The Presbyterian Church (USA) has been slandering Israel and beatifying the Palestinians for years now, but when the General Assembly effectively decided to join the Boycott, Divestment, and Sanctions movement late last week, it finally got noticed in high places. The Prime Minister of Israel, Benjamin Netanyahu, gave them both barrels on “Meet the Press” Sunday, as reported by Agence France Press:
“It’s so disgraceful,” Netanyahu said in an interview with NBC’s “Meet the Press” news program. “Most Americans understand that Israel is a beacon of civilization and moderation.”
He said that while much of the Middle East was “riveted by religious hatred, by savagery of unimaginable proportions,” Israel is “the one democracy that upholds basic human rights, that guards the rights of all minorities, that protects Christians.”
Netanyahu advised the Presbyterians to “fly to the Middle East, come and see Israel for the embattled democracy that it is, and then take a bus tour, go to Libya, go to Syria, go to Iraq, and see the difference.”
“I would give them two pieces of advice—one is make sure it’s an armor-plated bus, and second, don’t say that you’re Christian.”
The prime minister may be too polite to say so, but that last is why so many outside the PCUSA bubble consider this move anti-Semitic. The denomination’s tunnel-visioned focus on Israel to the exclusion of virtually all other injustice in the world and especially the Middle East says it all. The terrorism that Israel faces is barely mentioned in General Assembly documents (one even put it in scare quotes when referring to the actions of Hamas, Hezbollah, and comrades). That every other state in the region is a guilty of some form of human rights violations, many on a massive scale, is beneath notice. That other minority groups (Kurds in Iraq and Turkey, Baha’is in Iran, Christians everywhere) are subjected to discrimination, persecution, and sometimes outright murder is cause for mild rebuke at best. (The Advocacy Committee for Racial Ethnic Concerns wanted to strike the word “persecution” from the linked overture, contending “The suffering of the church in Egypt and other parts of the world is not only ‘due to sectarian violence and persecution.’ There are many factors involved, including geopolitical and economic factors. The General Assembly should consider all the factors that result in and contribute to sectarian violence. For example, our mission partners in the Middle East have clearly pointed out that U.S. government policies (and Western attempts to dominate in general) affect them adversely by fueling sectarian tension. Therefore, the role of the U.S. government (often seeking national or special interests rather than principles the U.S. purports to support) should be addressed by the overture….Use of the word “persecution” mischaracterizes the nature of the maltreatment of Christians in Egypt and elsewhere in the Middle East, and in many cases would be an unhelpful exaggeration.”)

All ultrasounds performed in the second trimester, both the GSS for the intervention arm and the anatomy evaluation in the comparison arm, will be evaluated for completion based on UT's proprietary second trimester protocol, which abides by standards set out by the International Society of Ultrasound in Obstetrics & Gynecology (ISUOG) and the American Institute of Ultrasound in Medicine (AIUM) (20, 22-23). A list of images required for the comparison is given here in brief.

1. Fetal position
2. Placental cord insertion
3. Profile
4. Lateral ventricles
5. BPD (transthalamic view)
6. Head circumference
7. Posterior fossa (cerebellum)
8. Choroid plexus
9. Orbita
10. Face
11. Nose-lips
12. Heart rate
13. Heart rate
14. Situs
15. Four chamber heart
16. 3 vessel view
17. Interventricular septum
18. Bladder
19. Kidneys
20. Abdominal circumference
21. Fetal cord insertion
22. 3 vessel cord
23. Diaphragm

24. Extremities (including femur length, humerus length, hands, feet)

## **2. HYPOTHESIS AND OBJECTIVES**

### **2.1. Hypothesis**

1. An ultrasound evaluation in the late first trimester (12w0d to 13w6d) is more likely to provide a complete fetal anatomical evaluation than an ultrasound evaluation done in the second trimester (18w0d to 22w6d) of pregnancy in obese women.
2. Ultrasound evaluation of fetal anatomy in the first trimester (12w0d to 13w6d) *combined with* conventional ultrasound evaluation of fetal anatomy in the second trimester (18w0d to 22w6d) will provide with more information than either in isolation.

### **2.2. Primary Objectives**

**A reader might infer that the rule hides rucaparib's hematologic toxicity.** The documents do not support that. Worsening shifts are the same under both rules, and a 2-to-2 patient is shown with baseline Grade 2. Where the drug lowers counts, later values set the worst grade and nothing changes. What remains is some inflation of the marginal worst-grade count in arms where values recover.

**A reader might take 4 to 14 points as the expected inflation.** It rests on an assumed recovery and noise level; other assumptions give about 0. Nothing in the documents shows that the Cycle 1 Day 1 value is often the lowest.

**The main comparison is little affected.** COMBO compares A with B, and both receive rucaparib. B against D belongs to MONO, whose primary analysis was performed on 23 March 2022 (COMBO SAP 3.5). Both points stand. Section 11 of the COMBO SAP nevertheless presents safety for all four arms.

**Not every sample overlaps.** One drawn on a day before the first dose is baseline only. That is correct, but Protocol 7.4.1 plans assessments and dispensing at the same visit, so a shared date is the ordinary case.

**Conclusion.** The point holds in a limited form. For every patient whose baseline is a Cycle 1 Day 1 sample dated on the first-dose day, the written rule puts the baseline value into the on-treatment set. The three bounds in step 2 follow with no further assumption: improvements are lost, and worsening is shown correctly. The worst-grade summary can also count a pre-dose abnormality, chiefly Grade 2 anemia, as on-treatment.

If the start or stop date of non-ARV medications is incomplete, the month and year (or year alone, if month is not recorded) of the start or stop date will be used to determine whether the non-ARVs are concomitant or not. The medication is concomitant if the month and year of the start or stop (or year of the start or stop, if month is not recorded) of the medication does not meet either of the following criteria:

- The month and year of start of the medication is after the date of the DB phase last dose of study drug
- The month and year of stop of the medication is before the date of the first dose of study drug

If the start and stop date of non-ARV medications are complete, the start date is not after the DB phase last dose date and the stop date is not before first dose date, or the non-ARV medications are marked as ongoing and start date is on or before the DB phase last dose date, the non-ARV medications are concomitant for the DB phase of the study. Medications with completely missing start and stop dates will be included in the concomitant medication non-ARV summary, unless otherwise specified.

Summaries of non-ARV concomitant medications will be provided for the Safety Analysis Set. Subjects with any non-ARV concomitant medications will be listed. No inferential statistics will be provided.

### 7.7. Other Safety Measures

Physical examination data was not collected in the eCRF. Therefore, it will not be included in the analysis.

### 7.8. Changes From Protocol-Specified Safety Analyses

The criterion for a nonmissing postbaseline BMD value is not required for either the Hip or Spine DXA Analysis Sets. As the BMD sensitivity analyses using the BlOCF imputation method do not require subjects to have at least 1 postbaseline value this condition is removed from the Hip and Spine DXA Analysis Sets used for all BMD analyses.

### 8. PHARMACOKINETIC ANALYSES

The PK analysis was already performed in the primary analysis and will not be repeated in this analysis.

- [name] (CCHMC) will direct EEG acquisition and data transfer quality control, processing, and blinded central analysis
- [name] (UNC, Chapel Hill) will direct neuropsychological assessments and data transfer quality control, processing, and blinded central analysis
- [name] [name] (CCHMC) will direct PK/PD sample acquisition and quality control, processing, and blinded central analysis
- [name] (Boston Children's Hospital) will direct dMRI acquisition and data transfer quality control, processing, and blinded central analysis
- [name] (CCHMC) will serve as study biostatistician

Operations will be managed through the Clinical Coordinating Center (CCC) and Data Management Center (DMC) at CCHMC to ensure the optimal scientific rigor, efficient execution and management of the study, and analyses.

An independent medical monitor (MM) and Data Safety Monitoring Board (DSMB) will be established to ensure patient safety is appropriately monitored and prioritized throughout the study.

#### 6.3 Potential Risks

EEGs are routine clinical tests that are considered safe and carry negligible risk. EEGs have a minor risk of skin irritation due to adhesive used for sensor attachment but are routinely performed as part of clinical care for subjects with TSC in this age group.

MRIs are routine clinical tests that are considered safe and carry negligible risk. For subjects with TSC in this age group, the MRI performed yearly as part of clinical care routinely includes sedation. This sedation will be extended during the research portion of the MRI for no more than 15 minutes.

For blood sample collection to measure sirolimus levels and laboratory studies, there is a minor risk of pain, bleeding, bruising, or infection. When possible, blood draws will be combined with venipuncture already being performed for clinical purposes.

Like the UN Human Rights Council whose help is sought by one of the approved resolutions, PCUSA is so obsessed with the sins of Israel that those of the rest of the world simply disappear from view, and action all out of proportion to the offense is taken in the name of “justice.” The anti-Semitism of the PCUSA is not the Mein Kampf or “Protocols of the Elders of Zion” type. Rather, it is the type that see the Jewish state as uniquely evil, uniquely responsible, and therefore uniquely deserving of denunciation and punishment among all the peoples of the world. And it is worthy of the anathema of Christians of good will everywhere.